Can I use this for fish other than salmon?
No, all fish are different, not just their sizes, but how they cook. But, feel free to request your favorite fish by following this link. We will have more fish guides coming your way in the future.
Can I use nonstick cookware to cook my Salmon?
Yes, however we recommend using the blackened or skinless methods, not the skin-on model. You can still cook skin-on salmon; however, high temperatures like 450°F, may damage your nonstick cookware. If you cook your skin-on salmon at a lower temp, you may need to cook it longer to crisp the skin.
Can I use Extra Virgin olive oil for pan-searing salmon?
Sadly, no. Extra virgin olive oil has a low smoke point that will burn with both of the pan seared recipes. You can refer to our Oil Guide to see where Extra Virgin Olive Oil falls. Luckily you can use light or refined olive oil which you can usually find at your grocery store. Or you can follow the guide for blackened salmon, and use EVOO, since it does not exceed 375°F.
How should I cook my salmon if I marinade it?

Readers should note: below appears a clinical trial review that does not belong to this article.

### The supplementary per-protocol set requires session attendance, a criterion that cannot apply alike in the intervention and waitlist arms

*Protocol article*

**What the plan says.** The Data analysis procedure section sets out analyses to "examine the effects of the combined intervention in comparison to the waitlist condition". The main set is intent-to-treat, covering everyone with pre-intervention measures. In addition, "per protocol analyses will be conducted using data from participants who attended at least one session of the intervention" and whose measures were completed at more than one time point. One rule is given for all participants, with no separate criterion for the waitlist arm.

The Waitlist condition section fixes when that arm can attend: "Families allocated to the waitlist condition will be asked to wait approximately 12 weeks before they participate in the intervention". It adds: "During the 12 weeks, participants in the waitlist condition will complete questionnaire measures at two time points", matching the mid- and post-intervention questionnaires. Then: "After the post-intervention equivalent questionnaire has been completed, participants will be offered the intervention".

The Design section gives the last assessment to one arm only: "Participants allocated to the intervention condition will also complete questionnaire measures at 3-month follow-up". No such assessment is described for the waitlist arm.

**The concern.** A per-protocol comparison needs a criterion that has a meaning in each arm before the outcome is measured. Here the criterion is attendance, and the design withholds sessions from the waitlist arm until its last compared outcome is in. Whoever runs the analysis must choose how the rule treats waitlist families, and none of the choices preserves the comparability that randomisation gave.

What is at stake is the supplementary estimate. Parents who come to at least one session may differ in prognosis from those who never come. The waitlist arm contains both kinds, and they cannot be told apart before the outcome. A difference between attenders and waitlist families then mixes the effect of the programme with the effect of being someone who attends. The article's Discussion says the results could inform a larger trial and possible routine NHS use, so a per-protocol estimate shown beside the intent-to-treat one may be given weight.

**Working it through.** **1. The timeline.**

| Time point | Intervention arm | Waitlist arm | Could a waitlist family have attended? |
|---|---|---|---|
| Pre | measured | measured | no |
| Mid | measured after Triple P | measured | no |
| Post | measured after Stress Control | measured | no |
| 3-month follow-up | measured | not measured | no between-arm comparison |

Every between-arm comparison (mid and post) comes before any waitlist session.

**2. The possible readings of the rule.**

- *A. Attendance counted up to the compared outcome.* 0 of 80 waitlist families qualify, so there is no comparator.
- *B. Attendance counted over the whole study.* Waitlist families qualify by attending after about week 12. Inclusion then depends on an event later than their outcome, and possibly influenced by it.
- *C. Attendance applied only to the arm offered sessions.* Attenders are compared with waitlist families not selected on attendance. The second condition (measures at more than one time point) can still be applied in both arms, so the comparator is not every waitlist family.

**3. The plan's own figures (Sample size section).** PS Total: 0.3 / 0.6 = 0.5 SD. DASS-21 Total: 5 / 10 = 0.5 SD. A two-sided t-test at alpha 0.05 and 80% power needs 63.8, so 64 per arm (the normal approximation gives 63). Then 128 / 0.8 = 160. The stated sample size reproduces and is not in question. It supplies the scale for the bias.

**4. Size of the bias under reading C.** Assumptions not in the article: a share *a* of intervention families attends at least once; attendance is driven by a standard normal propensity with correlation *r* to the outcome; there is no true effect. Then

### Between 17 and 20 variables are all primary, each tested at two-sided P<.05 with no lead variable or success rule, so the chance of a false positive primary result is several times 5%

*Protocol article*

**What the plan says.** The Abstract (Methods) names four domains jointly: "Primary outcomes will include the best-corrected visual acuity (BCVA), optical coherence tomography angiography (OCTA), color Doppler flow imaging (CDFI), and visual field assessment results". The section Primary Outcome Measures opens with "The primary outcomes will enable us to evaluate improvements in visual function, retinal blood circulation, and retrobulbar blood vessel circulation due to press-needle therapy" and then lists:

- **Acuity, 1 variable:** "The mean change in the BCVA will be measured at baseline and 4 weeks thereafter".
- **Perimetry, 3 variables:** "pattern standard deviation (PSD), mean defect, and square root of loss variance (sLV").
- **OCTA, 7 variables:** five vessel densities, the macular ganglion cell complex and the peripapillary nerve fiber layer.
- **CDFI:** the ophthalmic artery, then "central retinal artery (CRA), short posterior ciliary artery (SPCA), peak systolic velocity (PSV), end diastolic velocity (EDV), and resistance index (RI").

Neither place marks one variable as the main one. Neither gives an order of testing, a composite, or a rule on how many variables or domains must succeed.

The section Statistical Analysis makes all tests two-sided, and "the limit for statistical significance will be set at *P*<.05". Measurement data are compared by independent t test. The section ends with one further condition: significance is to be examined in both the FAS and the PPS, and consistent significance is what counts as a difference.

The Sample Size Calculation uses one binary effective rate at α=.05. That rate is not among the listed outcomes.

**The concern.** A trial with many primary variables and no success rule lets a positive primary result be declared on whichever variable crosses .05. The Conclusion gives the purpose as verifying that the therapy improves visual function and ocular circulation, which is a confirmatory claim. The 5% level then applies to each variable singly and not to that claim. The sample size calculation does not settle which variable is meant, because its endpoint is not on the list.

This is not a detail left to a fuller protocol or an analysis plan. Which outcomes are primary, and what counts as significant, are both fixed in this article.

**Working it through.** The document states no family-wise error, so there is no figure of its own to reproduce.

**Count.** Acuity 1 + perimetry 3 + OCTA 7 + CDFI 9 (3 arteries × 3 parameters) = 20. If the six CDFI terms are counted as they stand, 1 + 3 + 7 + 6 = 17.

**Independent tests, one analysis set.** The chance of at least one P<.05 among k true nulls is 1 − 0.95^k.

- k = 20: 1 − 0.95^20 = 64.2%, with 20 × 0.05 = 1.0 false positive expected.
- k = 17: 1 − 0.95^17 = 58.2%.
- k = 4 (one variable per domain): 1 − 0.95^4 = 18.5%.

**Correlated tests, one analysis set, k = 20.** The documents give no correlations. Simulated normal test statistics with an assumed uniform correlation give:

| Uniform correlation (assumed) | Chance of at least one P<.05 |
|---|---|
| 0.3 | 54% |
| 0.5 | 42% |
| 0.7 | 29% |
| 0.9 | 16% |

Use the blackened times and temperatures, with the pan-seared method (oil in the pan). Marinades often contain sugar or extra proteins which will cause the salmon to brown faster, by selecting the blackened method, you are less likely to burn your fish.
I cooked my salmon sous vide. Can I use the same times and temperatures to sear it when I finish it?
No, after sous vide cooking you don’t need to cook your salmon any more than it is. These times and temperatures will only ruin all of your hard work. Check out more from the Cue chefs in our Quick Guide to Searing Sous Vide Proteins
When should I season my salmon?
For salmon it is best to season shortly before cooking, as this will keep the fish as dry as possible before cooking.
Do I need to baste the salmon?
No, it is not necessary, but in general, basting can seriously help cook all of your fish more evenly, and we highly recommend doing so. Plus, basting with aromatics in the pan is a restaurant style technique that adds flavor and is sure to impress your friends and family.
Can I cook my salmon straight from the freezer?
No, these times and temperatures are designed for salmon either out of the refrigerator or after it has been tempered.
Can I reheat cooked salmon with these times and temperatures?
No, since your salmon is already cooked it will not need to spend nearly as much time to come back up to a servable temperature. Do yourself a favor and whip up something fun like a salmon salad or salmon tartine with your leftovers!
Keep us posted with photos of your experiments and share your results and #CueTips with the community!